Allowance Cut Via Savings Rule

By Dr. Robert Wallace

June 3, 2019 5 min read

DR. WALLACE: I'm 16 and a responsible young lady. I'm very active in school, and I get very good grades. I'm very thankful that my parents give me an allowance of $25 a week, and I do all my assigned chores faithfully. But now comes my problem. My dad is forcing me to put $5 of my weekly allowance in the bank. He says that he is teaching me the value of saving for a "rainy day." Well for me, it rains every day. When my friends go to the mall on Saturday afternoon, I rarely go because I don't have any money. Whenever I attend a school function, including athletic events, plays, dances, etc., I have to buy a ticket. I also have to pay for my school yearbook out of my allowance. So, I usually need all my weekly allowance money to survive.

My parents read your column more often than I do, so I know they will read your answer to my question, which is: Do you think I should be allowed to spend my allowance for whatever I need to survive and enjoy school activities? — Cash Poor, via email

CASH POOR: I do agree with your parents on your allowance. Five dollars is a reasonable amount (20%) to save for a rainy day — preferably in a bank, earning a little interest. They set the rules and are providing you this allowance, so I believe you should honor their wishes and learn about saving money as a bonus to your personal skill set. You still have $20 per week to budget for your personal spending.

However, I am sympathetic to your plight that you are cash poor. My suggestion is to seek a way to earn a little more by doing some extra work at home beyond your existing chores, local babysitting or a neighbor's yardwork, if such a situation might be suitable for you. Be sure to get your parents' permission and approval if you seek such an opportunity.

Finally, I suggest that you also save for a rainy day 20% of any additional earnings, whether earned at home or in the local neighborhood. I trust your parents will agree that's a fine idea. If you earn an extra $10, for example, put $2 in savings and use the $8 to enjoy your activities. You'll now have $28 per week to spend and will be saving $7 per week for that rainy-day fund!


DR. WALLACE: I am in the 12th grade, and I am starting to decide where I want to attend college when I graduate in late June. I have good grades and have participated in many school activities. I would like to attend a college or university in my state of Illinois, but we have quite a few.

Is there an easy way for me to find a college or university that I will enjoy the most? — Anonymous, Chicago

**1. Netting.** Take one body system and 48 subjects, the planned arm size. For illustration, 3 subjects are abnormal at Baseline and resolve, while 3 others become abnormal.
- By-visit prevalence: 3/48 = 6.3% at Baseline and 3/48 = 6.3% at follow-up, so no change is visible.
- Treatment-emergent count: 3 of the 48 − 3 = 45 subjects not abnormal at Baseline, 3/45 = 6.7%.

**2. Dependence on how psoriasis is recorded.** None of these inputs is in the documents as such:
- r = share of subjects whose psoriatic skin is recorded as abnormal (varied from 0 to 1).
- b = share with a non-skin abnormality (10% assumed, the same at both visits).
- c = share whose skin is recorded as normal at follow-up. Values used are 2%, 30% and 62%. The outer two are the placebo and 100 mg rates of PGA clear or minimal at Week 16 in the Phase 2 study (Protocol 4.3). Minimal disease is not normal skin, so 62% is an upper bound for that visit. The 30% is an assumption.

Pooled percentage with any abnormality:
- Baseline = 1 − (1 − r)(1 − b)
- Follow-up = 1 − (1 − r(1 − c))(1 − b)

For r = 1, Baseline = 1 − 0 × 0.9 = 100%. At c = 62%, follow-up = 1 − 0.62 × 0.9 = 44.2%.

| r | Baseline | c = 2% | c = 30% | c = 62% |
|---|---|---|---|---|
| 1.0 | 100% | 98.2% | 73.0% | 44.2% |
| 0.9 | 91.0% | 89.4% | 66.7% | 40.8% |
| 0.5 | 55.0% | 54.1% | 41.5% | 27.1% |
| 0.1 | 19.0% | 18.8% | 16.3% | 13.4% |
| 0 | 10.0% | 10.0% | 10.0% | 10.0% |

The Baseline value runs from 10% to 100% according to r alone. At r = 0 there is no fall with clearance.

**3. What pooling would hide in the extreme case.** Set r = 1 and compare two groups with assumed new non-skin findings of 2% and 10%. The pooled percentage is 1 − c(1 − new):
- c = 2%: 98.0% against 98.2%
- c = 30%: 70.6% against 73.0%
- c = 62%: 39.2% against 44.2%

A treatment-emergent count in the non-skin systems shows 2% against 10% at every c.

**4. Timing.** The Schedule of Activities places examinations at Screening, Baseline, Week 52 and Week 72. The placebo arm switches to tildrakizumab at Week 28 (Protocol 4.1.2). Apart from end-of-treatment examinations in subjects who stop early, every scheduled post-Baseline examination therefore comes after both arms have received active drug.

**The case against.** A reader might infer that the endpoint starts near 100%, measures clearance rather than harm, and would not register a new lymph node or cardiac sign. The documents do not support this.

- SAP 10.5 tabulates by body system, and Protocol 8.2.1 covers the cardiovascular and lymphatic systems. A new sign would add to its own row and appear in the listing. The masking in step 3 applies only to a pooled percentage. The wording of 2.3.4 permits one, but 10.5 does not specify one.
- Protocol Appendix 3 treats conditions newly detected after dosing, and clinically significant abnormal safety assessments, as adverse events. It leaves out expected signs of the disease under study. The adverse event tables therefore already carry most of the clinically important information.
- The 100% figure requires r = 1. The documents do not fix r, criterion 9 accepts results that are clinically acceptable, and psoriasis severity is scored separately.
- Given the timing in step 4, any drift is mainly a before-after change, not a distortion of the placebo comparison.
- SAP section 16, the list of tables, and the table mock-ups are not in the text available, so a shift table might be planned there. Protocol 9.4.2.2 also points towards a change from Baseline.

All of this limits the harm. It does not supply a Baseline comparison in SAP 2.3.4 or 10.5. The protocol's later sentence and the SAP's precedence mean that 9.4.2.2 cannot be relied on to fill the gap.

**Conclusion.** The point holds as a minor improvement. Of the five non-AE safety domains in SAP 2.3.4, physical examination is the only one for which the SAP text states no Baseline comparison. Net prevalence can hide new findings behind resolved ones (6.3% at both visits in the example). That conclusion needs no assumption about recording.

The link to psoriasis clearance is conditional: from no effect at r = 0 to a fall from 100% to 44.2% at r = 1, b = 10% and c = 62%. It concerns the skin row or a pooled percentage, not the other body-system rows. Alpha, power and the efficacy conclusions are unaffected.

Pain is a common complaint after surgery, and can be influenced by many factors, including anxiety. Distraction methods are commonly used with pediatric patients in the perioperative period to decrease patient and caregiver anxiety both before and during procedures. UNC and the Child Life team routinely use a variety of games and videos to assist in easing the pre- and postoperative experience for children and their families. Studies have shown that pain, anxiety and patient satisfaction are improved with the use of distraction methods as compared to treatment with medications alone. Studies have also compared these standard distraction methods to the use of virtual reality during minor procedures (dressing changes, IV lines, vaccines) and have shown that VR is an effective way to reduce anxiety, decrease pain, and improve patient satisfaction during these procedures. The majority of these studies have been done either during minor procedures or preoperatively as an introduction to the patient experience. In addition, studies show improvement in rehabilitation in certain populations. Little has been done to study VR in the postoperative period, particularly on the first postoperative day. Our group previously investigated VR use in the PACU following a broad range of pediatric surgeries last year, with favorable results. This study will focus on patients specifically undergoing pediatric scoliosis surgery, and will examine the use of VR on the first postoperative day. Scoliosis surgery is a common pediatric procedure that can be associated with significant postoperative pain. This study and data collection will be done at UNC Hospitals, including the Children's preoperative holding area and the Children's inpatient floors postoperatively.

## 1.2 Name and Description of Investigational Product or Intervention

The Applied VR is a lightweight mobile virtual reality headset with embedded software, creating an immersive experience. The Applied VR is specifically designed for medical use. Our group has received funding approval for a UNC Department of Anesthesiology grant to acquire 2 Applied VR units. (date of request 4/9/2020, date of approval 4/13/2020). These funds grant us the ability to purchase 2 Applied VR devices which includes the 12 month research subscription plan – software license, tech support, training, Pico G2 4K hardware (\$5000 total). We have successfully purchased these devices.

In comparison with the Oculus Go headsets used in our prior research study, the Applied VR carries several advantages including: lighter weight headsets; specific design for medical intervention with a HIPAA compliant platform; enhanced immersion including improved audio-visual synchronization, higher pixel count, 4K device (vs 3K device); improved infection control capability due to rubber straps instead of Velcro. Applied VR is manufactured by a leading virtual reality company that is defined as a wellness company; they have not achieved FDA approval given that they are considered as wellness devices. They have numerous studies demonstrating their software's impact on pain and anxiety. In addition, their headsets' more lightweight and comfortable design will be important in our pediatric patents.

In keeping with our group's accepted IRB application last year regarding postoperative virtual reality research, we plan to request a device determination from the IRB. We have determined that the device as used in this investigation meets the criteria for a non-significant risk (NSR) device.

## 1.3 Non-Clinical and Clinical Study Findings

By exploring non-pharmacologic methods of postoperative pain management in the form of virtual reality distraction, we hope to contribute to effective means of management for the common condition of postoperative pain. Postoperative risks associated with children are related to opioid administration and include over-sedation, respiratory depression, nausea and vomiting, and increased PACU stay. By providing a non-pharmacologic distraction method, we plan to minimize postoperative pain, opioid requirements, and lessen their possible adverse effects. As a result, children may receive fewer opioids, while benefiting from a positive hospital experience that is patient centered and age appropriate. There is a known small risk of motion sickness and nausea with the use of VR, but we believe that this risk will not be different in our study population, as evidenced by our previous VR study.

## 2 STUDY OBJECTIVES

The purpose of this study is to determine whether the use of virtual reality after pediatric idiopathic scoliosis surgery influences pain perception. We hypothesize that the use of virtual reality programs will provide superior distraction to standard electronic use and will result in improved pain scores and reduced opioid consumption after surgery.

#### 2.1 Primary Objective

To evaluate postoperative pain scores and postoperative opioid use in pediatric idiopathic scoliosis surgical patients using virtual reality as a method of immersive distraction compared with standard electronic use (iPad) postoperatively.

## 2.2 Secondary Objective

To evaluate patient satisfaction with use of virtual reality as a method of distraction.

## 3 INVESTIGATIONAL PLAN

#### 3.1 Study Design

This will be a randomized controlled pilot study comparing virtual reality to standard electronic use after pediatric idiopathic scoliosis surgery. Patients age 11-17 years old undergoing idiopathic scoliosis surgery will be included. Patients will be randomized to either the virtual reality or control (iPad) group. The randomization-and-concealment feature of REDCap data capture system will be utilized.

ANONYMOUS: Selecting a college is similar to buying a new car. All new cars will provide transportation. Some have bigger engines and more power, while others are smaller but cost less to buy and maintain. In selecting a new car, the buyer chooses the make, color, power and extras he or she wants and can afford.

So, first, you have to figure out what you want in a college. Do you want to live at home (or close to home) or attend a campus many miles away? Would you feel more at home at a large school or a small one? If funds are a factor, state schools charge lower tuition than private institutions do. Of course, all schools provide scholarships — getting one to a particular school may make your choice for you.

What area of study are you interested in? If you know this, it will go a long way in helping you choose a suitable school for your chosen field. Research what various Illinois schools offer in the subjects for career fields that interest you and make your choice from among those with the best programs.

Work closely with your high school counselor and ask a lot of questions. You can't visit all the colleges and universities in your state, but you can visit a few for sure. Talk with people who have graduated from colleges in your state and ask them about their school. It takes time and effort to select the best possible college or university, but it is energy well-spent. Good luck!

Dr. Robert Wallace welcomes questions from readers. Although he is unable to reply to all of them individually, he will answer as many as possible in this column. Email him at [email protected] To find out more about Dr. Robert Wallace and read features by other Creators Syndicate writers and cartoonists, visit the Creators Syndicate website at

Photo credit: Olichel at Pixabay

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